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Starting a thread to share books and reading recommendations for all things pagan, witchy, and occult. Please respond to this post with any titles you'd recommend or want to share, and #boost for visibility. Bonus internet points if you include a summery or start a discussion about the reading materials too! 🤓
Backwoods Witchcraft: Conjure & Folk Magic from Appalachia
Here's a book on American witchcraft on the east cost and close to home for me. A lot of what I read in here connected with me for traditions in my family, things I remeber my great grandmother doing when I was a small child, and a helpful contextualization of the elements and considerations of settler witches, and how those were justified in a society where the church had even more influence than it does today.
I highly recommend this #book if you live in the #Appalachia region, are interested in American #FolkMagic, or are just looking for a way to start connecting with the world's found in hills and valleys.
City Magick: Urban Rituals, Spells, and Shamanism
This was an inspiring read as someone that lives in a city and was worried about finding a connection with my surroundings. It helped me reframe my understanding of #nature, what #magic can be, and ways to connect. It opened the door to #urban #paganism for me and helped warn me away from gate keeping #witches that believe there's only a few narrow paths to follow when it comes to this type of #spirituality.
Again, highly recommended for any witches living in a city or urban area, or anyone that wants help seeing magic in the everyday around them 👍
I did pick up my first copy of the #IChing. I don't understand the #history and largely the significance much, I'm looking forward to reading the included forward and explanation and diving down a few #wiki holes for sources to follow up with.
#YinJing #divination #cleromancy
Tarot for Dummies
If you're new to #tarot or need a #reference, this is actually a good book to keep around. It covers the basics of what tarot is, popular and possibly unexpected applications, each of the cards themselves, and different ways to read them. This is a book for everyone with something for everyone interested in tarot.
Find a copy at your local library, used book store of you're lucky, or online. I suggest getting your own copy so you may mark it up, leave notes, and bookmark all the references you need. 🤓 📖
@Crazypedia I've been referring to Llewellyn's Complete Book of Tarot quite a bit. Its got all the details about the cards -- numerology, astrology, related myths and archetypes, as well as the card meanings from Mathers, Waite, Crowley, and lots more for each card. It's a great all-in-one reference.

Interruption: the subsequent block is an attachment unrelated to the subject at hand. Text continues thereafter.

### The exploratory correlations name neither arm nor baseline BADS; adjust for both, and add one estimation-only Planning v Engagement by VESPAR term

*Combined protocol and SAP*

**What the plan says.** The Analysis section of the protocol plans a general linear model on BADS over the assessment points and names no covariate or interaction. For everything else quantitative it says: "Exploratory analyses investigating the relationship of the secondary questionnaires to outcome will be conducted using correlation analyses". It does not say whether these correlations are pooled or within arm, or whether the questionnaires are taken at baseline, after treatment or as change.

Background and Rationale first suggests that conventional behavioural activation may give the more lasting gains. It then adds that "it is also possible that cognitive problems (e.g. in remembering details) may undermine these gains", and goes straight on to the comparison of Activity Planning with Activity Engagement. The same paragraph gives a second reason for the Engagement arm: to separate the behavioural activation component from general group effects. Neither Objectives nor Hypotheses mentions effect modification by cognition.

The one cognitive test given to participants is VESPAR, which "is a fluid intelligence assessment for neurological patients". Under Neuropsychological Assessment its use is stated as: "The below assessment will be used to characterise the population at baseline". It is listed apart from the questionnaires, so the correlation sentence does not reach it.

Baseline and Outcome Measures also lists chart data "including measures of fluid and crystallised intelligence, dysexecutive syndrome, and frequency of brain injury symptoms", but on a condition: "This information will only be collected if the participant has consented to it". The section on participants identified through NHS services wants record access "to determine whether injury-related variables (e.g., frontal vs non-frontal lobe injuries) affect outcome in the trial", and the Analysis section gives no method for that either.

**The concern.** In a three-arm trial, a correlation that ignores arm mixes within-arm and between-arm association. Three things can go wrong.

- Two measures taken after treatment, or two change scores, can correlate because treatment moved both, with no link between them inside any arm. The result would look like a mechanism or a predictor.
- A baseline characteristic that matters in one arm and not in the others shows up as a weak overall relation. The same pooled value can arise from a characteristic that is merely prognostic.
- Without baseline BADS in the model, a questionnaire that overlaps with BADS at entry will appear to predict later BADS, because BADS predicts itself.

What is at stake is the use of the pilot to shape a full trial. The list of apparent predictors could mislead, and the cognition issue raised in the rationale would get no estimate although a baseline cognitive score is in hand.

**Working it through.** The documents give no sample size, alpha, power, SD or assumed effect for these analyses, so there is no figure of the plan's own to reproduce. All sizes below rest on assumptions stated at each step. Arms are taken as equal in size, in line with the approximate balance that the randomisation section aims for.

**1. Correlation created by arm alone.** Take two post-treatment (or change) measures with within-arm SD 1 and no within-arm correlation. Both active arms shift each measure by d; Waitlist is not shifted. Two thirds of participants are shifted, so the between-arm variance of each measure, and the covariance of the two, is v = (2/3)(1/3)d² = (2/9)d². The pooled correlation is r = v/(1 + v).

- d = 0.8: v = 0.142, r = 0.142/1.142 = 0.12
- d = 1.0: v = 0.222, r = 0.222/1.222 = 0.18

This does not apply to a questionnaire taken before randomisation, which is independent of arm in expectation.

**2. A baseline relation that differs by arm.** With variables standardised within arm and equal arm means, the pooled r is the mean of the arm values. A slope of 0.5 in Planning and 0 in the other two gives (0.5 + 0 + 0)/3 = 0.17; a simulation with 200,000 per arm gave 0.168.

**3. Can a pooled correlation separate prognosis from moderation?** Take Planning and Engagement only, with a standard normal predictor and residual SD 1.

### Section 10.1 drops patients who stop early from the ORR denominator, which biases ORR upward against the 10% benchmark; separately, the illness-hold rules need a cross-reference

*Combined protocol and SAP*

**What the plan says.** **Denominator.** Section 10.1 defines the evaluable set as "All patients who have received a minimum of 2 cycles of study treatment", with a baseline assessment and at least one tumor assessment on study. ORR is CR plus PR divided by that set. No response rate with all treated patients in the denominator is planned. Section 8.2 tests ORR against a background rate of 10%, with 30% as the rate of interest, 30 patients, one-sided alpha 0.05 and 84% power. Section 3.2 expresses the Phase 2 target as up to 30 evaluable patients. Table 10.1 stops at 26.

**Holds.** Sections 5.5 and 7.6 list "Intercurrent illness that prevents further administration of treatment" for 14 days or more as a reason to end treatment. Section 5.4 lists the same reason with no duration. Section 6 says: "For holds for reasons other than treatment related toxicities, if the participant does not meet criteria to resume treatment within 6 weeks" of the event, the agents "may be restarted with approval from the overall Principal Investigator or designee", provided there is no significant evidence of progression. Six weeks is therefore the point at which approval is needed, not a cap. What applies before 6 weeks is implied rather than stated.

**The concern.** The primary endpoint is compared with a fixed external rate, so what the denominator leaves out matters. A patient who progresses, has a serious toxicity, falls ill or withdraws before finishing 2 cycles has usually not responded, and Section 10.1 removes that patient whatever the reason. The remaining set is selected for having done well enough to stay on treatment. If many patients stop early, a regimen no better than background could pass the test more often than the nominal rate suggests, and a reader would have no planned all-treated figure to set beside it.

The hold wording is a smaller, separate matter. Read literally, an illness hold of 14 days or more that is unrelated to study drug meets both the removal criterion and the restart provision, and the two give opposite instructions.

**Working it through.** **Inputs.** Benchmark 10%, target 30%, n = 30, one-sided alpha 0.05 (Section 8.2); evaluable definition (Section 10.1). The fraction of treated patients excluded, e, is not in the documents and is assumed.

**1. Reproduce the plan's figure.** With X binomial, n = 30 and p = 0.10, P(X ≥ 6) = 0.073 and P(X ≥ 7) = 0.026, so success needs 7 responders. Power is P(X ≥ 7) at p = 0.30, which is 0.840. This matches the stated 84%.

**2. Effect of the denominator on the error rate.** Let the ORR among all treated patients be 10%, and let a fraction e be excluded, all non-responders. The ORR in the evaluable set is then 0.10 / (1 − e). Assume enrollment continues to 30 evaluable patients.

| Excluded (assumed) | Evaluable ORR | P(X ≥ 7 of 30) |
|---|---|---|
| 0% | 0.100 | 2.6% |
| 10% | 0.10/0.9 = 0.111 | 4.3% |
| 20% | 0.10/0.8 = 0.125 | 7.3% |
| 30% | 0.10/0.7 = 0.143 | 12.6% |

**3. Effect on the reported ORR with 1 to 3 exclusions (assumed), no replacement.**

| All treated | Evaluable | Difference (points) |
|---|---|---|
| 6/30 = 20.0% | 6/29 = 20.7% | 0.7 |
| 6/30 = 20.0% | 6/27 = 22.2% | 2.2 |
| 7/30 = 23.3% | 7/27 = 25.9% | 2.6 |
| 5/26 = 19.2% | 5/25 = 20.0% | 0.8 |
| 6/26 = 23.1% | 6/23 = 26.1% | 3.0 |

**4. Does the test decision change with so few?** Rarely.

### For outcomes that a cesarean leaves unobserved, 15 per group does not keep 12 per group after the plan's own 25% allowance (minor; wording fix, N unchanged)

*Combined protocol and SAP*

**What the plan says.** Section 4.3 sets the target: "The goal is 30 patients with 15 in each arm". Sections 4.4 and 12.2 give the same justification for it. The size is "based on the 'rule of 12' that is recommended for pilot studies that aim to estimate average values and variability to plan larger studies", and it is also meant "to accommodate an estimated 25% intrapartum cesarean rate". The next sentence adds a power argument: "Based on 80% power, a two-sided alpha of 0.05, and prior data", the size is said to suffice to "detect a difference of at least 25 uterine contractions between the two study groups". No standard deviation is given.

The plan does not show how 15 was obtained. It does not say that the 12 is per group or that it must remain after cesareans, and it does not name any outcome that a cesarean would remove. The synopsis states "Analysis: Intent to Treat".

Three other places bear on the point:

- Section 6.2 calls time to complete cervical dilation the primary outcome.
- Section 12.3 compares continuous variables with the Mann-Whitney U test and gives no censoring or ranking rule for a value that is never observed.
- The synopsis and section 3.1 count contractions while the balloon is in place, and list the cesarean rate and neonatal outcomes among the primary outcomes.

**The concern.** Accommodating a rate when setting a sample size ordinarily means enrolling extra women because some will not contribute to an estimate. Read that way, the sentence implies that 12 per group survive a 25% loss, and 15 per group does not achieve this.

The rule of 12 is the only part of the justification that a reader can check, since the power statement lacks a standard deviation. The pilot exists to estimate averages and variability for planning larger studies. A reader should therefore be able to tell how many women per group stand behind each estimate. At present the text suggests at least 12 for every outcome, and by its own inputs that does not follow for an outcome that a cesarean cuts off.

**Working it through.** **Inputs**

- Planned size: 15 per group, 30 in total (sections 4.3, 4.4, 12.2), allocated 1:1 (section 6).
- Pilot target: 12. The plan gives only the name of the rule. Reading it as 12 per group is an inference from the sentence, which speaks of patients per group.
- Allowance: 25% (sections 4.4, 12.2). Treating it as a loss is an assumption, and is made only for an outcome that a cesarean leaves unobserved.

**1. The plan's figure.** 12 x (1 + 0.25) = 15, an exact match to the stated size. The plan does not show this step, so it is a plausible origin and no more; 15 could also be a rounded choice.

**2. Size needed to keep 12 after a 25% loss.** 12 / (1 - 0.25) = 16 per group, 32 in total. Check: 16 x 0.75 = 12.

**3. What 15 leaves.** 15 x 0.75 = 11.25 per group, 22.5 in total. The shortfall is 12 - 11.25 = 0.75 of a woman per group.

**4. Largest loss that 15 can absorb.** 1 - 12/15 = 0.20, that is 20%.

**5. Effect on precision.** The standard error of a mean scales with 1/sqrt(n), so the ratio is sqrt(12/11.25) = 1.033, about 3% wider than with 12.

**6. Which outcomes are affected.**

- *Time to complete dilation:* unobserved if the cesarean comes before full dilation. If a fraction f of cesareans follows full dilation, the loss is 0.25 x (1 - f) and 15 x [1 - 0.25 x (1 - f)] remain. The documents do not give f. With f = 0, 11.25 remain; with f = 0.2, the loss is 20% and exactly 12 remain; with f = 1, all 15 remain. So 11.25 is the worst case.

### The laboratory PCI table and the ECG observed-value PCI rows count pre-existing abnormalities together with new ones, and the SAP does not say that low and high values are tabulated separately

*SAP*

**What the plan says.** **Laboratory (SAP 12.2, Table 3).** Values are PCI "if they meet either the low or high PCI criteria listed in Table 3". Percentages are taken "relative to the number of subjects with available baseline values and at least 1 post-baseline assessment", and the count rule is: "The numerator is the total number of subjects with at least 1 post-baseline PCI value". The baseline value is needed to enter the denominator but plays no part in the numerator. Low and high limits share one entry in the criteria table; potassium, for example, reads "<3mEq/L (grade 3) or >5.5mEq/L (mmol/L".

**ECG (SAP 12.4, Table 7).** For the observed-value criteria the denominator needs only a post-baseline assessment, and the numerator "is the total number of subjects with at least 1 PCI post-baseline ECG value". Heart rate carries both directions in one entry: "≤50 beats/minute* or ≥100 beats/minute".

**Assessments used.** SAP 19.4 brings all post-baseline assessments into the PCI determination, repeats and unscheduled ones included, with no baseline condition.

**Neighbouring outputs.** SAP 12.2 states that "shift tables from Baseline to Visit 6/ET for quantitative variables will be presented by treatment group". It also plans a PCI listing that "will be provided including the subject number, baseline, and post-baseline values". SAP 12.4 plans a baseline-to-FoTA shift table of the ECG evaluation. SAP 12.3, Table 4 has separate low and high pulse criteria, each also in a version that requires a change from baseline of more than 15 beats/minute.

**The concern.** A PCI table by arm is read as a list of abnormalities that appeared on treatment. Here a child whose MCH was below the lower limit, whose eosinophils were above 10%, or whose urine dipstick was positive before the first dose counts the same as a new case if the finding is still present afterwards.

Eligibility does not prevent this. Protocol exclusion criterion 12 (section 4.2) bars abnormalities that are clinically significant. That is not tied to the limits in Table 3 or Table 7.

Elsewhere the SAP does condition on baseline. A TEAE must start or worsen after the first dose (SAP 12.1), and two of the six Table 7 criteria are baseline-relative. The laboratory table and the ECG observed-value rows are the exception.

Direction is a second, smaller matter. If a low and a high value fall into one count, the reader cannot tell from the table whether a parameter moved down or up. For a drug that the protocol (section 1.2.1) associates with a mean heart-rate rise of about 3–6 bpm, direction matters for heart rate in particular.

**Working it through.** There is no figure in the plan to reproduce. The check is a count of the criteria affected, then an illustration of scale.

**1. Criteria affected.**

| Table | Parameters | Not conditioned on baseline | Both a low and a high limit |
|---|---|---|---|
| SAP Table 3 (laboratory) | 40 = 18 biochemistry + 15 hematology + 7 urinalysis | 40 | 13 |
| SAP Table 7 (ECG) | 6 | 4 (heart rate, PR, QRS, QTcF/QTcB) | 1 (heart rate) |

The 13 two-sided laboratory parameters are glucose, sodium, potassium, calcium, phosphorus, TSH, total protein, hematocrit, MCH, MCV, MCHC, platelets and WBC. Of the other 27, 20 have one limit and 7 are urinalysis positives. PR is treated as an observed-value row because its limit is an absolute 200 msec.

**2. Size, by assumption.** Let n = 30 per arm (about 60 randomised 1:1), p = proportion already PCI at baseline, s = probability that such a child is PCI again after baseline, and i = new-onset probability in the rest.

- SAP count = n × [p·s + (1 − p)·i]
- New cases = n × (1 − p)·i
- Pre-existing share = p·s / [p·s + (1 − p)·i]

@Crazypedia A story in which my instance admin will regret the 2000 character toot limit.
* The One Year Manual - Israel Regardie. Essential. Start here.
* The Middle Pillar - Israel Regardie - if you can, find the edition(s) before Chic and Tabytha Cicero pissed all over it with their spin so they could retain the copyrights.
* Modern Magick - Donald M. Kraig - take with a grain of salt. He had some notions that are shaky, but it's basically the outer order Hermetic Golden Dawn (NOT. THAT. GOLDEN. DAWN.) curriculum.
* Magick Without Tears - Aleister Crowley
* The Kybalion
* Initiation into Hermetics - Franz Bardon
* 777 and/or Godwin's Kabbalistic Encyclopedia
It's been pretty hard to avoid John Michael Greer (mild distaste due to some toxic, imo, opinions about zen meditation) but... the AODA list is solid:
* OBOD has a ton of good recommendations: https://druidry.org/resources/category/book-reviews
* https://en.wikipedia.org/wiki/Mabinogion - You can find this online since it's old AF and public domain. Good for getting a "feel" of the tradition's lore.
Fraught with danger. Be on the lookout for people who are into this for the wrong reasons. The best author I've run across pens as Kvedulf Gundarsson. Edred Thorsson (Steven Flowers) is problematic, but did put out a decent book on Runes.
* The Poetic Edda - Jackson Crawford (more for "feel" and mythos)
* Teutonic Magick - Kvedulf Gundarsson
# Tarot / Cartomancy
ugh. there's so much crap. Honestly if you can stomach paying for it, Builders of the Adytum has a great correspondence course. it may spoon feed ya and draw things out, but you'll know the cards at the end due to the pacing.
There's also the Labrynthos Tarot app which is brilliant for both tarot and lenormand (though the lenormand stuff needs a book to go with because it's clear that the author doesn't work with Lenormand all that much).
* The Cute Little Lenormand - Sara Lyons. Comes with a deck too!
@fratersleepy you can break it into multiple replies too if you wanted to spin off threads of discussion for each topic 😉
@Crazypedia oh man that's more talkin' than I can even do :)
I did try to keep it in ascending order of "I'm kinda talkin out my butt here" - areas I've read and started on but haven't dug deep.
@Crazypedia It's a strange world where a For Dummies book is better than Llewelyn but... well... here we are.
@Crazypedia Healing Pluto Problems by Donna Cunningham is one of my go to, although it's a little dated in parts.
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